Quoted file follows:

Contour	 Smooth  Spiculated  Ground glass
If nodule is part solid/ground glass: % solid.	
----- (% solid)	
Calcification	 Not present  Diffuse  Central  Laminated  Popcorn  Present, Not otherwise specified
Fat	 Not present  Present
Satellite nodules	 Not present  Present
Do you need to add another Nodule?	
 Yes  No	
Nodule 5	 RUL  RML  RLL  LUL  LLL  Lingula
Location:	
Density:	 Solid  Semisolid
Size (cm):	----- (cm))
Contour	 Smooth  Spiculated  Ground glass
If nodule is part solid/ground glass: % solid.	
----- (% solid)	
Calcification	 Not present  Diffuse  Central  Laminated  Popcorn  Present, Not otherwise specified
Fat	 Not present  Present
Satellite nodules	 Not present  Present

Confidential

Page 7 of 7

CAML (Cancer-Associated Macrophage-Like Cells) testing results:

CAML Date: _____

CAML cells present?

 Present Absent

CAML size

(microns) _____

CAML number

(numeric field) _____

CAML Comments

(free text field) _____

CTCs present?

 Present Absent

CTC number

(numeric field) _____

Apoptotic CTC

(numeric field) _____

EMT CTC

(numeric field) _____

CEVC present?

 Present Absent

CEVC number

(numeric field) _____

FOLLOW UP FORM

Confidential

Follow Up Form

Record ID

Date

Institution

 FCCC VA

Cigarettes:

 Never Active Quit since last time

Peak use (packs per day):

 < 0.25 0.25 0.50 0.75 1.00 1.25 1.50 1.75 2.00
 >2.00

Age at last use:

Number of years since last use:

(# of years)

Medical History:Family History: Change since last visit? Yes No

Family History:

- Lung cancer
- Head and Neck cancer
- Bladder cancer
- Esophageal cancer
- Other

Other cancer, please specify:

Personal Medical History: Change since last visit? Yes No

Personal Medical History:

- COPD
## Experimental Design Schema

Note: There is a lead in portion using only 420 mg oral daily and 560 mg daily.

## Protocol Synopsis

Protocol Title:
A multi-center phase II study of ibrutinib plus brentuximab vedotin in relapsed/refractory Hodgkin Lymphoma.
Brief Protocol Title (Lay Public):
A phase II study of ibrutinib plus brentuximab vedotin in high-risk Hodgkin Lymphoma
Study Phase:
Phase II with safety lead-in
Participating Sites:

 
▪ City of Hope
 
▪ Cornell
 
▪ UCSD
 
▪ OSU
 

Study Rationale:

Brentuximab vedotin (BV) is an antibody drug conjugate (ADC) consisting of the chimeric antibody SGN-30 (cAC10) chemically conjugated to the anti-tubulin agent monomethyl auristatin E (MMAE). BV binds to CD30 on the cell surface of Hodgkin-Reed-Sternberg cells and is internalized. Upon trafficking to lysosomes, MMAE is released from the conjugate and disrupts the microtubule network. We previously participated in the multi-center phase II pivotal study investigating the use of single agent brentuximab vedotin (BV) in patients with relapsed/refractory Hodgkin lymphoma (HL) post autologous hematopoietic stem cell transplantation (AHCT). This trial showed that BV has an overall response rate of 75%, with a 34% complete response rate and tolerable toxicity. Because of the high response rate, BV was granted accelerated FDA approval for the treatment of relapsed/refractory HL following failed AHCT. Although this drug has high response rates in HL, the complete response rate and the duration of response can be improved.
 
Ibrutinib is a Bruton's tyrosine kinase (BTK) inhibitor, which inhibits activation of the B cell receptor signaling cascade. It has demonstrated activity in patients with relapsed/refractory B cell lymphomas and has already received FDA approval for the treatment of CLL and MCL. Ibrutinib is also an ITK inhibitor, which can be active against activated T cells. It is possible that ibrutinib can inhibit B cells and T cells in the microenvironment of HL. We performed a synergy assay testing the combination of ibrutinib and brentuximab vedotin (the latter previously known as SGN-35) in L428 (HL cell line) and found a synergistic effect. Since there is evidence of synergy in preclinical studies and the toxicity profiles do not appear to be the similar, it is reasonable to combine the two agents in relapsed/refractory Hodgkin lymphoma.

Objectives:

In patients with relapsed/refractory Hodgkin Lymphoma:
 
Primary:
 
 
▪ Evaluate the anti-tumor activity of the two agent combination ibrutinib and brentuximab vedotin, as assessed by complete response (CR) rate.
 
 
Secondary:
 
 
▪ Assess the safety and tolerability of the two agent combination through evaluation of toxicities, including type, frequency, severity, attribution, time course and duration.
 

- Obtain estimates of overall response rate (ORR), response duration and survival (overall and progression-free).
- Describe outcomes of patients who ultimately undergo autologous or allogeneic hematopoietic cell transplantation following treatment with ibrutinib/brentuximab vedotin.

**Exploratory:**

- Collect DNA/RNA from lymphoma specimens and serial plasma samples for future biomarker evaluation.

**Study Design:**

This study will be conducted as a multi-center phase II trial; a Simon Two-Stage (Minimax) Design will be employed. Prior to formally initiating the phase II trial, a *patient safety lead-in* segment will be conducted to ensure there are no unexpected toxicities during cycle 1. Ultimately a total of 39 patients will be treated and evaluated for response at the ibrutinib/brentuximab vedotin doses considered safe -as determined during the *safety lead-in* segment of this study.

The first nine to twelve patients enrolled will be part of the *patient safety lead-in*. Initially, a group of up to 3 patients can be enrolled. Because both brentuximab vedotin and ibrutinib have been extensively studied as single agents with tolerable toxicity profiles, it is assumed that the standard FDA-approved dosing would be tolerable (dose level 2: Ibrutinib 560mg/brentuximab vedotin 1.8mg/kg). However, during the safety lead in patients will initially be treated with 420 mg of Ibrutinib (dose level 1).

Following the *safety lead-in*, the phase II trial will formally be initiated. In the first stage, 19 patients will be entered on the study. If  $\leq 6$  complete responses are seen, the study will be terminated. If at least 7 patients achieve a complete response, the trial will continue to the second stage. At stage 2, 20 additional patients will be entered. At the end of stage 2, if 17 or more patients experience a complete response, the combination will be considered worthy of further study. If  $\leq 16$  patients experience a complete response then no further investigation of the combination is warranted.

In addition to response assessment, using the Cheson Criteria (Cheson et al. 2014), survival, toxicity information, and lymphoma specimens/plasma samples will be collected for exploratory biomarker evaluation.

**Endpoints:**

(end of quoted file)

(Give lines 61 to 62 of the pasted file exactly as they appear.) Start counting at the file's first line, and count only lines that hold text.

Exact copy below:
- Head and Neck cancer
- Bladder cancer